It didn’t take long for Matt McMillin to understand what he was getting himself into. “The first time I walked onto a bus, one of the wine club members said, ‘Hey, it’s great to meet you. When are you bringing the Thai Flatbread back,” McMillin recalls, laughing. “So everybody always has their favorites, you know?”
The executive chef and vice president of beverage and culinary innovation at Cooper’s Hawk Winery & Restaurants has a few more opinions to sift through than most. The 160,000-plus members of the 22-unit restaurant group’s celebrated wine club are given a chance to directly affect the brand’s culture. Perhaps most notably, feedback is pointed right in the place where guests praise and complain quite often: the food.
In March, Cooper’s Hawk unveiled its spring menu. The brand, which began in Orland Park, Illinois, in 2005, and has since spread to locations in Indiana, Missouri, Ohio, Florida, Virginia, and Wisconsin, typically executes one major menu overhaul a year. This one was built from the outside in. After addressing the initial questions—what’s selling, trending, and being ignored—McMillin says the company started listening to crowd noise. For research, there’s one big wine club event each month, as well as destination trips that blend Cooper’s Hawk brass into the mix.
“I was in Portugal last May with a group of 20, and they’re real vocal,” McMillin explains. “So not only are we dining together, having a great experience together, but it’s an opportunity for me as a chef to hang out with the heavy users of our brand who give us a tremendous amount of feedback.”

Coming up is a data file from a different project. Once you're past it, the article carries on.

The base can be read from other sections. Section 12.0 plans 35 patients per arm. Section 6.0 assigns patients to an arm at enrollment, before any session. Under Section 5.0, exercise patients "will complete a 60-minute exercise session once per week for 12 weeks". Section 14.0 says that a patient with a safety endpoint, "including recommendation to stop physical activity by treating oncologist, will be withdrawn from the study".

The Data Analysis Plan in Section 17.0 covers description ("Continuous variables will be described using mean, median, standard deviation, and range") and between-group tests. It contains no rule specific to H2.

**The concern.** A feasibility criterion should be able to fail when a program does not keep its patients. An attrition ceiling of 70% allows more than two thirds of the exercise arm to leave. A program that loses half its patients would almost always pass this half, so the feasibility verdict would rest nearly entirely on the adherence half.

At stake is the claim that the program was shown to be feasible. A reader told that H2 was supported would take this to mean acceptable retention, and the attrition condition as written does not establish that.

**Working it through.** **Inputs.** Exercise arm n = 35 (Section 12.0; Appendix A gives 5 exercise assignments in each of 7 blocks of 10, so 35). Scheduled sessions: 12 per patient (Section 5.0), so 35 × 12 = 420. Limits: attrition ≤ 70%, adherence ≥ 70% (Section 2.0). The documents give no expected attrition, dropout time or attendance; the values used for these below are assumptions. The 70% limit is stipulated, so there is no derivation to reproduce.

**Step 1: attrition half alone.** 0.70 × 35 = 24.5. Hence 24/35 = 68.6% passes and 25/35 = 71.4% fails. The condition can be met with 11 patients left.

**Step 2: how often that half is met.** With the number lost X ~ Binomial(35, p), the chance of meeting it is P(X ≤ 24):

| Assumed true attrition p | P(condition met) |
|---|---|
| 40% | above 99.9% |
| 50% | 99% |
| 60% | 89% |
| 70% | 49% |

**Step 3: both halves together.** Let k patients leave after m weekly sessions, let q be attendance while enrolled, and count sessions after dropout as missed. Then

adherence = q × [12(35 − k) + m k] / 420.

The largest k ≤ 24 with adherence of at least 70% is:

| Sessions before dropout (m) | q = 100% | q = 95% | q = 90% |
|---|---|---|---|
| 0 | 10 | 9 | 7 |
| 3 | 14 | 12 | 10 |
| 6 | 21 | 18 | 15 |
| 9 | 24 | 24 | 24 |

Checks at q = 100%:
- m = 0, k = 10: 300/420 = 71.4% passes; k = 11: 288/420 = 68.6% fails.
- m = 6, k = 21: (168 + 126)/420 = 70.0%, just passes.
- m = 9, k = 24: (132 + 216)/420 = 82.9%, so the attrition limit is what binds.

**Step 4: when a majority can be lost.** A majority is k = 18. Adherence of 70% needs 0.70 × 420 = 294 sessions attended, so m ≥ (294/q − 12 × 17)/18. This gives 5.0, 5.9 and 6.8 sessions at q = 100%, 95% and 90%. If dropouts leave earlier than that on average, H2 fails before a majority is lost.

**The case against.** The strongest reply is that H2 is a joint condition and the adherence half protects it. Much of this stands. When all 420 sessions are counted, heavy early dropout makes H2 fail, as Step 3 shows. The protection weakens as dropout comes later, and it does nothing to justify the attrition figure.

A trip this past year to New England let club members sample cuisine from Nantucket to Martha’s Vineyard. The experience, dotted with servings of lobster rolls and shrimp boils, prompted a wine clubber to suggest a themed dinner to punctuate the experience. Hence, a base for the Toast to the Coast dinner in March was formed. “We did different courses from all of the different areas that we visited and it was crazy popular,” McMillin says.
Don’t be surprised if something similar follows McMillin’s spring trip to the Southern Coast of Italy, which he took with 35 members. “I’m going to be sending pictures and ideas back to my research team and we’re going to craft a menu from all the places we went to,” he notes. Similarly, CEO and founder Tim McEnery is also traveling to Canada with a group.
McMillin says Cooper’s Hawk also takes into account user reviews, such as comments left on sites like Yelp and TripAdvisor, but that nothing quite beats face-to-face feedback. “It inspires this idea of making [the brand] their own and making it something special where the guest feels their voice is heard. What restaurant can guests go to and feel heard, where they can make an impact on some decisions that are going on with the company?” McMillin says. “That’s the beauty of the wine club. It’s the lifeblood of what we do.”